Devil
is the Hebrew
Hebrew
Satan; the primary opponent of God.[4][5] While in Christiany, the Devil
Devil
was created by God, in Absolute dualism, the Devil
Devil
is alternatively seen as an independent principle besides the good God
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Hypnosis
Hypnosis
Hypnosis
is a state of human consciousness involving focused attention and reduced peripheral awareness and an enhanced capacity to respond to suggestion. The term may also refer to an art, skill, or act of inducing hypnosis.[1] Theories explaining what occurs during hypnosis fall into two groups. Altered state theories see hypnosis as an altered state of mind or trance, marked by a level of awareness different from the ordinary conscious state.[2][3] In contrast, nonstate theories see hypnosis as a form of imaginative role enactment.[4][5][6] During hypnosis, a person is said to have heightened focus and concentration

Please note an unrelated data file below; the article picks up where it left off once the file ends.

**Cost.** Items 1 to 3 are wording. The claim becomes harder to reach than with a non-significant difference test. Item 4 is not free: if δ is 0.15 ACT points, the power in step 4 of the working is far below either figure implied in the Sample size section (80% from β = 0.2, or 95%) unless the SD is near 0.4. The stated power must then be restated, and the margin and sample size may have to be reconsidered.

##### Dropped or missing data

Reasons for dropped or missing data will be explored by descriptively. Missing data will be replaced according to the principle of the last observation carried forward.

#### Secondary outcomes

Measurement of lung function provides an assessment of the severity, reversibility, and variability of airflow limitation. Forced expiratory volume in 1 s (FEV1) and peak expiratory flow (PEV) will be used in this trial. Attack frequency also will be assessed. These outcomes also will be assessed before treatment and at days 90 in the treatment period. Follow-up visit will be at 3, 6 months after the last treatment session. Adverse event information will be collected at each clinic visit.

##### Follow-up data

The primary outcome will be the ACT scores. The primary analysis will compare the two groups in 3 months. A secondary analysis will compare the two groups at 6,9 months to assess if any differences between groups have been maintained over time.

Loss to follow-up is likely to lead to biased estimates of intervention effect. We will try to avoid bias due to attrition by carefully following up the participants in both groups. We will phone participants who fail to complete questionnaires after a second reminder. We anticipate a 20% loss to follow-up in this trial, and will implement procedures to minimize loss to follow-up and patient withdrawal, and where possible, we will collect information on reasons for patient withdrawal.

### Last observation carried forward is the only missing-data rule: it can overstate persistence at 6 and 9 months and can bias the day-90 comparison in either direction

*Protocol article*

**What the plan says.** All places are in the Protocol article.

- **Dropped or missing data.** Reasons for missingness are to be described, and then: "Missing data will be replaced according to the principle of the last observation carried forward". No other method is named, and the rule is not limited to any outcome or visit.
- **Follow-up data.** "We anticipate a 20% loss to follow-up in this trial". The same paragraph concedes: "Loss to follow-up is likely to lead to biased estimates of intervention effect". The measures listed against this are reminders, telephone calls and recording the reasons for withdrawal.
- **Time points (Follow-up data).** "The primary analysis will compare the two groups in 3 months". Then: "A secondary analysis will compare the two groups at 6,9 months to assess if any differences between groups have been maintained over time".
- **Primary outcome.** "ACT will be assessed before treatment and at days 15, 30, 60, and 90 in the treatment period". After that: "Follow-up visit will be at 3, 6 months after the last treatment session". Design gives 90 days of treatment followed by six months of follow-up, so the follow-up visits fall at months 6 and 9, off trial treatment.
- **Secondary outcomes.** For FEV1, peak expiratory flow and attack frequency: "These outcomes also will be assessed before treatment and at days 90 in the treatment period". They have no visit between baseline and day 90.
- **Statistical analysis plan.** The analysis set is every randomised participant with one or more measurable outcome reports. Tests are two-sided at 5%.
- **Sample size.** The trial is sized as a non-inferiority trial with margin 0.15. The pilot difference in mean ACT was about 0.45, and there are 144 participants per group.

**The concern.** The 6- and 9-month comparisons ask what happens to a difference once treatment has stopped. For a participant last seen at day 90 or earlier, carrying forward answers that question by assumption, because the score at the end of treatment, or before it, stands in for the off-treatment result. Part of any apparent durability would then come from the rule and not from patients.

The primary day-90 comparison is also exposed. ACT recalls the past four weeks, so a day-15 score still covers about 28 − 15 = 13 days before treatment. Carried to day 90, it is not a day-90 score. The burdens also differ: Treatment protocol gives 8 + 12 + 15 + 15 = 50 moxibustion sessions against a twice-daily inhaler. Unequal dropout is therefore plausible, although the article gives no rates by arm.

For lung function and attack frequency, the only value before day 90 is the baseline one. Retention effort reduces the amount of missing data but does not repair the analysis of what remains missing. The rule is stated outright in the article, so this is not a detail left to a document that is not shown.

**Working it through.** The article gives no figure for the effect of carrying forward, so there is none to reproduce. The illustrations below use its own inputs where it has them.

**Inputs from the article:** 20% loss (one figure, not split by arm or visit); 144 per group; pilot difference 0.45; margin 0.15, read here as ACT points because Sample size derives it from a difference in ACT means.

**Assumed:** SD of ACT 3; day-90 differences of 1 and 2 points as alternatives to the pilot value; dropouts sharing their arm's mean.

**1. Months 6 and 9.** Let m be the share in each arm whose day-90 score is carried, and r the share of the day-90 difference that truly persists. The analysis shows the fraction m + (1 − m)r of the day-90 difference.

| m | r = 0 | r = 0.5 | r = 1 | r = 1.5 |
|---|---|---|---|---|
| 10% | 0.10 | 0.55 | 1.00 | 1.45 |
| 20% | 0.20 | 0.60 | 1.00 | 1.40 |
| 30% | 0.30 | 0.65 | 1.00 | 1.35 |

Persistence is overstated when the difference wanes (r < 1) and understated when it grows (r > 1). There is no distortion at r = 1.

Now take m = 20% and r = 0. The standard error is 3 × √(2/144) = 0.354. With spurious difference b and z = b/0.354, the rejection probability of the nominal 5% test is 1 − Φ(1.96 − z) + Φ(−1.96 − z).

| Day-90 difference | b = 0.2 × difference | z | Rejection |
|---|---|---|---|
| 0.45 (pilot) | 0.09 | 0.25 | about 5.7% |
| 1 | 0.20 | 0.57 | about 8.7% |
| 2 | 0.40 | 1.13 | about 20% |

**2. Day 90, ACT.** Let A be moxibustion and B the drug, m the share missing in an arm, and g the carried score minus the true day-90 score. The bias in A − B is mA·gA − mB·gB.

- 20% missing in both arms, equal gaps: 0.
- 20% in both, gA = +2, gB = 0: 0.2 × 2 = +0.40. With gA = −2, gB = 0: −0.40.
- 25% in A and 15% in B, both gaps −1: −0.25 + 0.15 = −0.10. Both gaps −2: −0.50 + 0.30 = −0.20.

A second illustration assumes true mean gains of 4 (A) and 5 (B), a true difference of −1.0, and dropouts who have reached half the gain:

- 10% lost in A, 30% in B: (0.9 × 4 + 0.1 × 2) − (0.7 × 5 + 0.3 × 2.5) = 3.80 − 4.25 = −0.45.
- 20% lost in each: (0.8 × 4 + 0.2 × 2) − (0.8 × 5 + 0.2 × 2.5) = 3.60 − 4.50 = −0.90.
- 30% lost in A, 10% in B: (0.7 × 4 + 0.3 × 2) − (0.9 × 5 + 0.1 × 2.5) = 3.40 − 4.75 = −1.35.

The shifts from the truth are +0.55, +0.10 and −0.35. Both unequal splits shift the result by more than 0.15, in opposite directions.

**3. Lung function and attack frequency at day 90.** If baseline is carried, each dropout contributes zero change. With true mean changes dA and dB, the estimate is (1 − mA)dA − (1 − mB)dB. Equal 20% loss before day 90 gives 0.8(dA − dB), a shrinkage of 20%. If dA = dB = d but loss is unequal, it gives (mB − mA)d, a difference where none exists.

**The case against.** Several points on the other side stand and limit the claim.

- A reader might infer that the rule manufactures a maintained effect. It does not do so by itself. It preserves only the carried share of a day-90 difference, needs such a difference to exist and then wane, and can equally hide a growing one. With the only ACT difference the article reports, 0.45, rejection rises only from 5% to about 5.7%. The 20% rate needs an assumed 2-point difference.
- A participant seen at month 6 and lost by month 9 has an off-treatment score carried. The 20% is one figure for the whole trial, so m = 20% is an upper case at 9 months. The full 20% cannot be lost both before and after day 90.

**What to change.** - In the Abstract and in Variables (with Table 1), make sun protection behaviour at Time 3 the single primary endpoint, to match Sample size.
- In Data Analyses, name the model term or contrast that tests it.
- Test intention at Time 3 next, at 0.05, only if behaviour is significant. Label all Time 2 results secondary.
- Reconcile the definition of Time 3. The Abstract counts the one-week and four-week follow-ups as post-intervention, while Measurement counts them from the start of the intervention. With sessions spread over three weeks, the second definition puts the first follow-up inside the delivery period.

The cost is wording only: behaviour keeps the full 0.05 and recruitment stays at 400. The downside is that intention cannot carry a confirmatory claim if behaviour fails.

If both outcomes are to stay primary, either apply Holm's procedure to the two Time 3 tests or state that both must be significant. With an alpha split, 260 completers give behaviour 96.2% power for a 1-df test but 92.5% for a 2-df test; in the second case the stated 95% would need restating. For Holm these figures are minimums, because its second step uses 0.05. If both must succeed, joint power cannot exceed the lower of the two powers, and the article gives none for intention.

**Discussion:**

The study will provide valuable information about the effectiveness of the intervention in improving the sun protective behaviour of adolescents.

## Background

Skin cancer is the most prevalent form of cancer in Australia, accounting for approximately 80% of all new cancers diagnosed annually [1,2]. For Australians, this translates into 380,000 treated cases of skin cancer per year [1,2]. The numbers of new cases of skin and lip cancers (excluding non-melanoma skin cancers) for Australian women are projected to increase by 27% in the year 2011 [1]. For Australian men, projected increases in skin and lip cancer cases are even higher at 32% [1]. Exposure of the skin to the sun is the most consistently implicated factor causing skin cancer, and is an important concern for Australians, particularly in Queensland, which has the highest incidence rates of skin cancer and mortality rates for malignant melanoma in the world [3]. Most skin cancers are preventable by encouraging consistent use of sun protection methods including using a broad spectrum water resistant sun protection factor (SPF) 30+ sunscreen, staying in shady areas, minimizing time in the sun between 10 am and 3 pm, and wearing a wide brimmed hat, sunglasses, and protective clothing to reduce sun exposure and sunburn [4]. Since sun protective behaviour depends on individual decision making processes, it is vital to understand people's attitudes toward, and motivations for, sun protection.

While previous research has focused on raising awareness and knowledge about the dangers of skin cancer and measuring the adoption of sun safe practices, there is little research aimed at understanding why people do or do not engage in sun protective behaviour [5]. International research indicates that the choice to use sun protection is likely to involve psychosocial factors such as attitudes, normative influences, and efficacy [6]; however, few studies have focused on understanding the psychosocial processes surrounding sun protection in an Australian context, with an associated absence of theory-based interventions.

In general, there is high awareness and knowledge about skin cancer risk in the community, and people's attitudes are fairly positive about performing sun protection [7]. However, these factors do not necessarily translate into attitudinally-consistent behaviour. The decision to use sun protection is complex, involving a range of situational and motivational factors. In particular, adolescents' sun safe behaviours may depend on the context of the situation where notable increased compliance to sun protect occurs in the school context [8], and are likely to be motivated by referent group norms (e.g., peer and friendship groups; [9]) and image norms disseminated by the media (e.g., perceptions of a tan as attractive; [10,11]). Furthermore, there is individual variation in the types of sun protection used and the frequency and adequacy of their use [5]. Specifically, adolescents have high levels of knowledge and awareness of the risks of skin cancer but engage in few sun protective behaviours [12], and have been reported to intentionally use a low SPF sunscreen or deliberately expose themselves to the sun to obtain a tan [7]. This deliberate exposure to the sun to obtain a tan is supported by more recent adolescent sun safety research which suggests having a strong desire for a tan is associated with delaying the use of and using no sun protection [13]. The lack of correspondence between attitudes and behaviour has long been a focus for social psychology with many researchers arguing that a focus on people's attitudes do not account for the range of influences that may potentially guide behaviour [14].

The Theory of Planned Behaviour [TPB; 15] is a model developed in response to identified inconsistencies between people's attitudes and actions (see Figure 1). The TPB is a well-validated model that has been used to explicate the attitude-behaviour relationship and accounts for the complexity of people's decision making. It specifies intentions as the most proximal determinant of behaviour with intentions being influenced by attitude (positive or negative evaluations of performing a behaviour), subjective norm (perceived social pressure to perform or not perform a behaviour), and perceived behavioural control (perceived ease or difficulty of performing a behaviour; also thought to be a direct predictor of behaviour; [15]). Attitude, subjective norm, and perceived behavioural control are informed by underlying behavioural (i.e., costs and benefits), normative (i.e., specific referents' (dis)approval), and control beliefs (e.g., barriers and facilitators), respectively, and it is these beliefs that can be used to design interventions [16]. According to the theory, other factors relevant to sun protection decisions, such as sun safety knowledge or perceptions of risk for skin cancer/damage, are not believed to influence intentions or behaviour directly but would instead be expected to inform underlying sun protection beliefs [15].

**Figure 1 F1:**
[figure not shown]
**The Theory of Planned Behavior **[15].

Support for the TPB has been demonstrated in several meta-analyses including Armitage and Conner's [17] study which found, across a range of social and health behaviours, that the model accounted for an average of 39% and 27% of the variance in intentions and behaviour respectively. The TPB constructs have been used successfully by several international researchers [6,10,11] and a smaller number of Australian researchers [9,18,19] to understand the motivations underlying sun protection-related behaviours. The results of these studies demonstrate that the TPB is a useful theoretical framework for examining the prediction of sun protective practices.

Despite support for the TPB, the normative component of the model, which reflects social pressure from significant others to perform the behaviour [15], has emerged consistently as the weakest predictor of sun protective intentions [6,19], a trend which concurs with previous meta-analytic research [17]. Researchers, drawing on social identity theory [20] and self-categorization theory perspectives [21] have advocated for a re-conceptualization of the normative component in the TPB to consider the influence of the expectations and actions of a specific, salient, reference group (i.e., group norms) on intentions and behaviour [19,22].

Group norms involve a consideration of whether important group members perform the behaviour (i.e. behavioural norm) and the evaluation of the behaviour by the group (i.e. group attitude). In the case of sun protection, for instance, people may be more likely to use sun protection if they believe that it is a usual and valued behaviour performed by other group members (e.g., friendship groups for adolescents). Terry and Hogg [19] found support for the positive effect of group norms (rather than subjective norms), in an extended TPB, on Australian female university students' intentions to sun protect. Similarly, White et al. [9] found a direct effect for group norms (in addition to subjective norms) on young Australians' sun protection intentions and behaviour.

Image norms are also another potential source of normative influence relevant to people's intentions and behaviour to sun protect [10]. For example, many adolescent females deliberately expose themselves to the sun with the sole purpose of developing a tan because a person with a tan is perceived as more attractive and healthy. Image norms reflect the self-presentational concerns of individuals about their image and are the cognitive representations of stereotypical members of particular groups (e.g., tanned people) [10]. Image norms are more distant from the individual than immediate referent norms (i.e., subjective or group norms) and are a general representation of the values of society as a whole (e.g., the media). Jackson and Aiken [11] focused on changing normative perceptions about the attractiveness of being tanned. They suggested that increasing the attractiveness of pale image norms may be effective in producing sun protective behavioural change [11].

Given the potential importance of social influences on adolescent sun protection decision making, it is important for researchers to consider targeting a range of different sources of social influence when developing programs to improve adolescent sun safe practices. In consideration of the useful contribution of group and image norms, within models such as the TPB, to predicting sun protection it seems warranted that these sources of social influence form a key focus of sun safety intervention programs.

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Demon
A demon (from Koine Greek
Koine Greek
δαιμόνιον daimónion) is a supernatural and often malevolent being prevalent in religion, occultism, literature, fiction, mythology and folklore. In Ancient Near Eastern religions
Ancient Near East

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Magic (paranormal)
Magic represents a category used in the study of religion and the social sciences to define various practices and ideas considered separate to both religion and science. The category developed in Western culture although has since been applied to practices in other societies, particularly those regarded as being non-modern and Other. Various different definitions of magic have been proposed, with much contemporary scholarship regarding the concept to be so problematic that it is better to reject it altogether as a useful analytic construct. The concept of magic has been an issue of debate among academics in various disciplines. Scholars have defined magic in different ways and used the term to refer to different things. One approach, associated with the anthropologists Edward Tylor
Edward Tylor